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Agglomerations in a Multi-region Economy: Polycentric versus monocentric patterns

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  • AKAMATSU Takashi
  • MORI Tomoya
  • TAKAYAMA Yuki

Abstract

Agglomeration externalities have been recognized as major sources of lumpy spatial distributions of industries and population. While the abstraction of interregional space has been a common exercise, the recent increasing availability of disaggregated geographical data and more sophisticated computational techniques have promoted counterfactual analyses based on many-region models of agglomeration externalities with explicit interregional space (e.g., Redding and Sturm, 2008; Allen and Arkolakis, 2014). A caveat is that incorporating interregional space to a many-region model with agglomeration externalities by itself does not warrant the formation of polycentric agglomerations in stable equilibria—a crucial property in order to replicate the observed geography of agglomerations. We elaborate this point by comparing a pair of new economic geography models: Forslid and Ottaviano (2003) and Helpman (1998). In a two-region economy, these models exhibit both "agglomeration" (i.e., a relative concentration of mobile agents in one of the regions) and "dispersion" (i.e., a uniform distribution of mobile agents across the two regions). But, if the location space were more disaggregated, only the former admits polycentric agglomerations in stable equilibria, while in the latter, only a monocentric agglomeration can occur if any.

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  • AKAMATSU Takashi & MORI Tomoya & TAKAYAMA Yuki, 2016. "Agglomerations in a Multi-region Economy: Polycentric versus monocentric patterns," Discussion papers 16009, Research Institute of Economy, Trade and Industry (RIETI).
  • Handle: RePEc:eti:dpaper:16009
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    Cited by:

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    2. Minoru Osawa & Takashi Akamatsu & Yuki Takayama, 2017. "Harris And Wilson (1978) Model Revisited: The Spatial Period‐Doubling Cascade In An Urban Retail Model," Journal of Regional Science, Wiley Blackwell, vol. 57(3), pages 442-466, June.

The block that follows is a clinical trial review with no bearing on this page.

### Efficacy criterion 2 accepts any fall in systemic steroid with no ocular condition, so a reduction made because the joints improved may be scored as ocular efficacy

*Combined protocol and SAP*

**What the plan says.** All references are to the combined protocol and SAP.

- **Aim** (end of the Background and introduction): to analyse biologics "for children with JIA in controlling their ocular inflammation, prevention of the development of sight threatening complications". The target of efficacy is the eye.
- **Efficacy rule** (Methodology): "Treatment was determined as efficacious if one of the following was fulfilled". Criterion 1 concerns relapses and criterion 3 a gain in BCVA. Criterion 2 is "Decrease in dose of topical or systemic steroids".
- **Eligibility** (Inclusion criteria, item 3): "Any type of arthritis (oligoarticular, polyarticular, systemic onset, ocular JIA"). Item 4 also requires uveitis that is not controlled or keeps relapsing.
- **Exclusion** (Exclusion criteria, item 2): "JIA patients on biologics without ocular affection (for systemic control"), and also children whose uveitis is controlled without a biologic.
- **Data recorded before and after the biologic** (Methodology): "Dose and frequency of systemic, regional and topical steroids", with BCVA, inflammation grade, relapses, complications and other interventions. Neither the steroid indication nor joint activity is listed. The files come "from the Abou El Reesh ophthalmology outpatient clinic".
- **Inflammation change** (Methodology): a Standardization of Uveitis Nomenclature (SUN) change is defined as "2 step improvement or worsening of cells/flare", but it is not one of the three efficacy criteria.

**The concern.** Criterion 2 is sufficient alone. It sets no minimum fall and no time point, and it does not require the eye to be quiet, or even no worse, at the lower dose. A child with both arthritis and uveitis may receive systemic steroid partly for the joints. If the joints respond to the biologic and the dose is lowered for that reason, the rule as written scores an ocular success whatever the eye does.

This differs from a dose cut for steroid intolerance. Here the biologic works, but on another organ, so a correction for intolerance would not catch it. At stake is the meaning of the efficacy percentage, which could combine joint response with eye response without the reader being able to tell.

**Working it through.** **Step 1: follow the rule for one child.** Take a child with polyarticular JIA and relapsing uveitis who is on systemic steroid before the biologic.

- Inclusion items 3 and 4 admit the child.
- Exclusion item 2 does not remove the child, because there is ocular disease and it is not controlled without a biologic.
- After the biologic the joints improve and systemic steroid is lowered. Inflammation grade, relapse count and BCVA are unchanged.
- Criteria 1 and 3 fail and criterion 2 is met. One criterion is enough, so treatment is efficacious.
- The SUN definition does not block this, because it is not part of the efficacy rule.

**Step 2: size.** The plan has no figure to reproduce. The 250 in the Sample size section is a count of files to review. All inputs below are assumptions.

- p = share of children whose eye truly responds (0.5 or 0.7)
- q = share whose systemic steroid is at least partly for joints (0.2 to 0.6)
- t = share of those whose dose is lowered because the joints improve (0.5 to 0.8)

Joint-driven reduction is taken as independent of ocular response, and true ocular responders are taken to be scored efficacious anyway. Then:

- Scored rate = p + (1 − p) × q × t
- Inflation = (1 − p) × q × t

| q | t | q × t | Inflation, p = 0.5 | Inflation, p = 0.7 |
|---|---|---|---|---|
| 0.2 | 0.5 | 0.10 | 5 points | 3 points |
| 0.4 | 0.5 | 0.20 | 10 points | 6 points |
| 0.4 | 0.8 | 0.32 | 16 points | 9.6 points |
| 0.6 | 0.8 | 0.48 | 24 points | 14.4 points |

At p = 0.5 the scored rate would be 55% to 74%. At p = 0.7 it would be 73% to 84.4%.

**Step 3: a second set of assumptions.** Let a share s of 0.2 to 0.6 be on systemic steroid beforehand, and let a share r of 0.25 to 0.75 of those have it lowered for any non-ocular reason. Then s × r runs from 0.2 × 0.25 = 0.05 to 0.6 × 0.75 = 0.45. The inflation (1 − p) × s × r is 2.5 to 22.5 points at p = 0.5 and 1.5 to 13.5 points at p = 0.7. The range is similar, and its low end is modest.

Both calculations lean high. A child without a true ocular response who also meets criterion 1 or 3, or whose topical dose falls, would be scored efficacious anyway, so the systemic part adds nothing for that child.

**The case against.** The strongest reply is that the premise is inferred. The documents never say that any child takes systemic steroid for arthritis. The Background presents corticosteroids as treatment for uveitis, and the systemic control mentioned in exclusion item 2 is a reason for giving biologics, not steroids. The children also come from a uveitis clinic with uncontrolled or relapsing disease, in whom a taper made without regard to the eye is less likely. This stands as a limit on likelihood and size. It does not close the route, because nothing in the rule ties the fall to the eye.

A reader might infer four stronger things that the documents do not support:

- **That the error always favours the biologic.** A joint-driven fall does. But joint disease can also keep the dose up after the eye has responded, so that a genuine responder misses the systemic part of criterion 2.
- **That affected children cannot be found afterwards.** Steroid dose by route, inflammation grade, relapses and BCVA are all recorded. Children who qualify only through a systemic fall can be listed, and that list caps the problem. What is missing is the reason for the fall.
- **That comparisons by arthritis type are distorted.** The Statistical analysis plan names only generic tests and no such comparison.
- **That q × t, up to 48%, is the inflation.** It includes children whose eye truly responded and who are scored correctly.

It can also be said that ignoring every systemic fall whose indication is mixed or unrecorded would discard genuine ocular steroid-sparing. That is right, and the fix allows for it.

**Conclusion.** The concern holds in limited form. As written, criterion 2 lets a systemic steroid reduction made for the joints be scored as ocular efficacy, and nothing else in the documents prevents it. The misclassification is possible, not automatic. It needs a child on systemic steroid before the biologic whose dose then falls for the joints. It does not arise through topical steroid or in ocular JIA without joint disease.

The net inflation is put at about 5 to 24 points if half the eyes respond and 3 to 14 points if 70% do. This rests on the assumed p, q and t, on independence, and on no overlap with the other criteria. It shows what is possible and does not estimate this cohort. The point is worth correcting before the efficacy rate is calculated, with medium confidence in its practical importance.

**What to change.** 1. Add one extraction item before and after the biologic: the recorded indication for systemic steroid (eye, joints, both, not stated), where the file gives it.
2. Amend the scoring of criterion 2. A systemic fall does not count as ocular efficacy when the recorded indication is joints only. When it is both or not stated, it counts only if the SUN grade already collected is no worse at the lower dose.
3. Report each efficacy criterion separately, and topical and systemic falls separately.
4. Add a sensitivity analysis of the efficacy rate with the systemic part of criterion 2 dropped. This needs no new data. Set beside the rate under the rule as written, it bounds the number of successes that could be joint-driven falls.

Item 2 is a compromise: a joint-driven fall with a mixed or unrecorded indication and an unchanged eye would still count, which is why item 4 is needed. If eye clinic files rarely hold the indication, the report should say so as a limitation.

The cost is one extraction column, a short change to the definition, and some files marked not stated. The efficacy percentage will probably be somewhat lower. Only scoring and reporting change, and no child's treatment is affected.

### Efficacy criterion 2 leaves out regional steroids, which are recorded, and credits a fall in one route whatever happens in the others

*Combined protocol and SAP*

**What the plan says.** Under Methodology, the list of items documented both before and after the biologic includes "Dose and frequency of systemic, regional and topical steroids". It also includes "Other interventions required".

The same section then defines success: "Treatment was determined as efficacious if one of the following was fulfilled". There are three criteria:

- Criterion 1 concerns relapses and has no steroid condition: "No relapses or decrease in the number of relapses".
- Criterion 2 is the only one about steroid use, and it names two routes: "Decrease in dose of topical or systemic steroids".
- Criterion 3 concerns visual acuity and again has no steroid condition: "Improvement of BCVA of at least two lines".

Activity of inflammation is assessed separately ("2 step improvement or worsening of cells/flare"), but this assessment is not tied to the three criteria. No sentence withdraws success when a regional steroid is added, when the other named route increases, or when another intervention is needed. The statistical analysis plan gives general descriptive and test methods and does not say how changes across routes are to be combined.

3. Marcus Berliant & Tomoya Mori, 2017. "Beyond urban form: How Masahisa Fujita shapes us," International Journal of Economic Theory, The International Society for Economic Theory, vol. 13(1), pages 5-28, March.
    4. Ikeda, Kiyohiro & Aizawa, Hiroki & Gaspar, Jose M., 2020. "How and where satellite cities form around a large city: Bifurcation mechanism of a long narrow economy," MPRA Paper 104748, University Library of Munich, Germany.
    5. Kensuke Ohtake & Atsushi Yagi, 2022. "Pointwise agglomeration in continuous racetrack model," Portuguese Economic Journal, Springer;Instituto Superior de Economia e Gestao, vol. 21(2), pages 211-235, May.

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    More about this item

    JEL classification:

    • R12 - Urban, Rural, Regional, Real Estate, and Transportation Economics - - General Regional Economics - - - Size and Spatial Distributions of Regional Economic Activity; Interregional Trade (economic geography)
    • R13 - Urban, Rural, Regional, Real Estate, and Transportation Economics - - General Regional Economics - - - General Equilibrium and Welfare Economic Analysis of Regional Economies
    • F15 - International Economics - - Trade - - - Economic Integration
    • F22 - International Economics - - International Factor Movements and International Business - - - International Migration
    • C62 - Mathematical and Quantitative Methods - - Mathematical Methods; Programming Models; Mathematical and Simulation Modeling - - - Existence and Stability Conditions of Equilibrium

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